November 27, 2012 by liebestropfchen
I really enjoy the subtle things about movies which can be used to convey emotion. “Lincoln” is another Steven Spielberg showpiece, but what made it so powerful was the extraction of an audience reaction through restraint.
One would expect a movie about Abraham Lincoln’s presidency to center around the Civil War and his unfortunate assassination, but this is the first comprehensive view of the lengths Lincoln and his cabinet went to in order to pass the 13th Amendment to our Constitution. Trust me, this is not a film for the kiddos or for anyone who doesn’t enjoy watching the political process at work. Ye who is looking for rapid-fire action and bloodshed will be incredibly bored.
Not having read more than a handful of reviews prior to seeing “Lincoln” I naturally expected to see epic war scenes and gripping bloody battles between the North and South. Yet, Spielberg took a different approach, opening the movie with a bloody battlefield and then allowing the viewer to draw on existing knowledge of the horrible losses during the Civil War from our scholastics. Rather than display the obvious (screaming man charging at another screaming man, stabbing each other, spilling buckets of bloody innards and dying horrible deaths) we had a very subtle reminder of the carnage in the scenes away from the battlefield. As Lincoln visited injured soldiers, a single trail of blood from a wheelbarrow full of amputated limbs was enough to draw emotion from an audience numbed to the effect of massacres from the thousands of overdone Hollywood war scenes. Spielberg’s restraint ended up arousing a more moving response, which is the measure of a brilliant director.
This affection for moderation carried into the scene on Wilmer McLean’s lawn where Confederate General Robert E. Lee surrendered. Knowing most of the dialogue in this film would have to be based on 10% fact and 90% creative liberty, I was curious what the writers would choose for such an important moment in history. What happened instead was something many of us have learned in real life – sometimes words cannot express how we feel, and it is best to say nothing at all. The gentlemen removed their hats, allowed the silence to speak volumes for the defeat Lee was feeling, and history was written. I appreciate how Spielberg was able to draw so much emotion from his actors that any words at all would have ruined the poignant moment.
Perhaps the most incredible restraint was in circumventing any mention of John Wilkes Booth, or re-enactment of Lincoln’s assassination. I truly expected a scene in Ford’s Theater, or some sort of character development of Booth, but neither was realized.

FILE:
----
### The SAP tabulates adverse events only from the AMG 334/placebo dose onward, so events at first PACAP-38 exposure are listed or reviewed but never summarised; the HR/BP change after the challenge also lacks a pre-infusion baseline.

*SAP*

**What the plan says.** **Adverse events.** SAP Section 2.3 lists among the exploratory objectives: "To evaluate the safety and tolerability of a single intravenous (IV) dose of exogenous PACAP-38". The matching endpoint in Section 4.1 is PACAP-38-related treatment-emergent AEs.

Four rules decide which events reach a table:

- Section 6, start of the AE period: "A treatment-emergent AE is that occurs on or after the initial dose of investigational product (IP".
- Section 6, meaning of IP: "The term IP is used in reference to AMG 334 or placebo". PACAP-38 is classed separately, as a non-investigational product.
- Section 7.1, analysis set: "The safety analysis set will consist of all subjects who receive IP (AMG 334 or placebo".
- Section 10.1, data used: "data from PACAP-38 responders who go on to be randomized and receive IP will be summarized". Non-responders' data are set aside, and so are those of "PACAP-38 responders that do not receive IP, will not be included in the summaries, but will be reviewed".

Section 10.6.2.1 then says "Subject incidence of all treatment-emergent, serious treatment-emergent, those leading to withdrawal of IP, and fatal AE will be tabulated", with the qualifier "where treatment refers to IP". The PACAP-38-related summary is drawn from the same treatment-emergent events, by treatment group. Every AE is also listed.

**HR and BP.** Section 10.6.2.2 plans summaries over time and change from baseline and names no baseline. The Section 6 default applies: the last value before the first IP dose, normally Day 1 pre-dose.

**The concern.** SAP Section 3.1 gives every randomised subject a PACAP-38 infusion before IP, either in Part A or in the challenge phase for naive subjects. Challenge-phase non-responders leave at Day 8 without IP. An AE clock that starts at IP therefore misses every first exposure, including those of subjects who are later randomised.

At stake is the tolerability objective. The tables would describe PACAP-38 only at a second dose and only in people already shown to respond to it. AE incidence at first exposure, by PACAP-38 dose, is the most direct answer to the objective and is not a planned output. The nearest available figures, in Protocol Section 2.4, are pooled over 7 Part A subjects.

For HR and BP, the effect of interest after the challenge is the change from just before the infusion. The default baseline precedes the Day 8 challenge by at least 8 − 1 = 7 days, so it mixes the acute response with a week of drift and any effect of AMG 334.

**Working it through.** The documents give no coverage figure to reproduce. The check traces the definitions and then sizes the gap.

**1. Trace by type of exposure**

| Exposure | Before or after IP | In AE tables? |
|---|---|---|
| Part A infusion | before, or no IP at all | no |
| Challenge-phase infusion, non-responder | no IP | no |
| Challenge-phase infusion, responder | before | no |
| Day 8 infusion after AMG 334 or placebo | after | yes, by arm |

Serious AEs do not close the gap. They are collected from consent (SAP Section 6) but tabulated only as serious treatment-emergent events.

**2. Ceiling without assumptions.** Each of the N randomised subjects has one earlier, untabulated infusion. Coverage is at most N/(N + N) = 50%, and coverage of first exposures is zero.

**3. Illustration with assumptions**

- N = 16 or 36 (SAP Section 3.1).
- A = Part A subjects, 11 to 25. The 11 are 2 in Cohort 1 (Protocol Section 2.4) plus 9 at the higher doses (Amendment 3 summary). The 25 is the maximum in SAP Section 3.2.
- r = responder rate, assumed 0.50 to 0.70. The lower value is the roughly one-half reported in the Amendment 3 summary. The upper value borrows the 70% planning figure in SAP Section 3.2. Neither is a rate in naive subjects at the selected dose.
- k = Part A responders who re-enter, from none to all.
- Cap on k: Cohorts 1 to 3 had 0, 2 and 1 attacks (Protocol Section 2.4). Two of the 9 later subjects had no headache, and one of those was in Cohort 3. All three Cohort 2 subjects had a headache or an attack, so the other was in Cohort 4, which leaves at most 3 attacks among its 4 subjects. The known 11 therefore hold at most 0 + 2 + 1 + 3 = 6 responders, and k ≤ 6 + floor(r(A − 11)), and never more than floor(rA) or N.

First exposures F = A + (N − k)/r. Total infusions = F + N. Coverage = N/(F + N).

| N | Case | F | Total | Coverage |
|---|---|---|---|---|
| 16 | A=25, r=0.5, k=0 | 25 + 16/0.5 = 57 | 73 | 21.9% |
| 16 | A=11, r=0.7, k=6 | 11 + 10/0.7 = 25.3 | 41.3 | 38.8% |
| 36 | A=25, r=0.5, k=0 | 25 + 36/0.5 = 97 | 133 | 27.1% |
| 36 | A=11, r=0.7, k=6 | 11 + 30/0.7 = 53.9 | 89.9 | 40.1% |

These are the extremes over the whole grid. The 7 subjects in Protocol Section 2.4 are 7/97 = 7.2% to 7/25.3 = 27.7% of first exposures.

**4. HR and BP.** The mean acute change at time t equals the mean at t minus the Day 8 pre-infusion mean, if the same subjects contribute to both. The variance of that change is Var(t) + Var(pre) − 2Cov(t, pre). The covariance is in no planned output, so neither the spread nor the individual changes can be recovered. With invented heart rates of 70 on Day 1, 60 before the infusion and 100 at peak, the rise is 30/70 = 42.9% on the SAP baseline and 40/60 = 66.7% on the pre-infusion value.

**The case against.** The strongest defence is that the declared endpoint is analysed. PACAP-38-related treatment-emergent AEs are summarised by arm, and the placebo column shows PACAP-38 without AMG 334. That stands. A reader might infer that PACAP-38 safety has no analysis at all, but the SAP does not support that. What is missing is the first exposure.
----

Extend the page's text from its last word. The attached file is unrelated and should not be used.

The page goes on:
Rather, the grey hue that had tinted every scene in the film thus far was removed for Lincoln’s final day, as we watched Mr. and Mrs. Lincoln enjoy a carriage ride in brilliant color.
The darkness of the War was over, and Lincoln was enjoying his victory as the House of Representatives passed the Amendment he worked feverishly to gain support for. The color on screen was striking, and it was the first time I realized every moment of the film beforehand had been in a lackluster grey hue, conveying the emotional wasteland that was the Civil War. Spielberg didn’t need to show anything in Ford’s Theater, I was already in too deep.
Being a lover of cinematography, I like to look for subtle cues (shadow and light, music, camera angles) that enhance the storyline the actors are portraying. While some viewers have expressed disappointment in the film, noting the lack of battle scenes and the abundance of dialogue centered around the passing of one constitutional amendment, to me this film was pure emotion and art. I find this to be incredibly refreshing, that a movie can be about so much more than fake blood, explosions, and useless chatter.
The character development was necessary for us to understand how much anxiety was felt from both sides over the proposed amendment. Abraham Lincoln was a man who understood history did not cease to be written for fear of making decisions that could have a rippling effect on society – failure to act was as much a decision as acting in haste. He understood future generations would look back to that proposed amendment, knowing these men had an opportunity to grant freedom to all citizens, and no political calculation would justify letting the amendment fail. Historically, this is where the William Sewards and Edwin Stantons tend to met their match, when a president understands their leadership transcends politics. Lincoln was willing to give a giant middle finger to his entire cabinet if they provided anything less than an end to slavery, even at the expense of his popularity or his legend.
The result was legendary, indeed. We don’t need a Hollywood ending to show that, as Spielberg so eloquently delivered.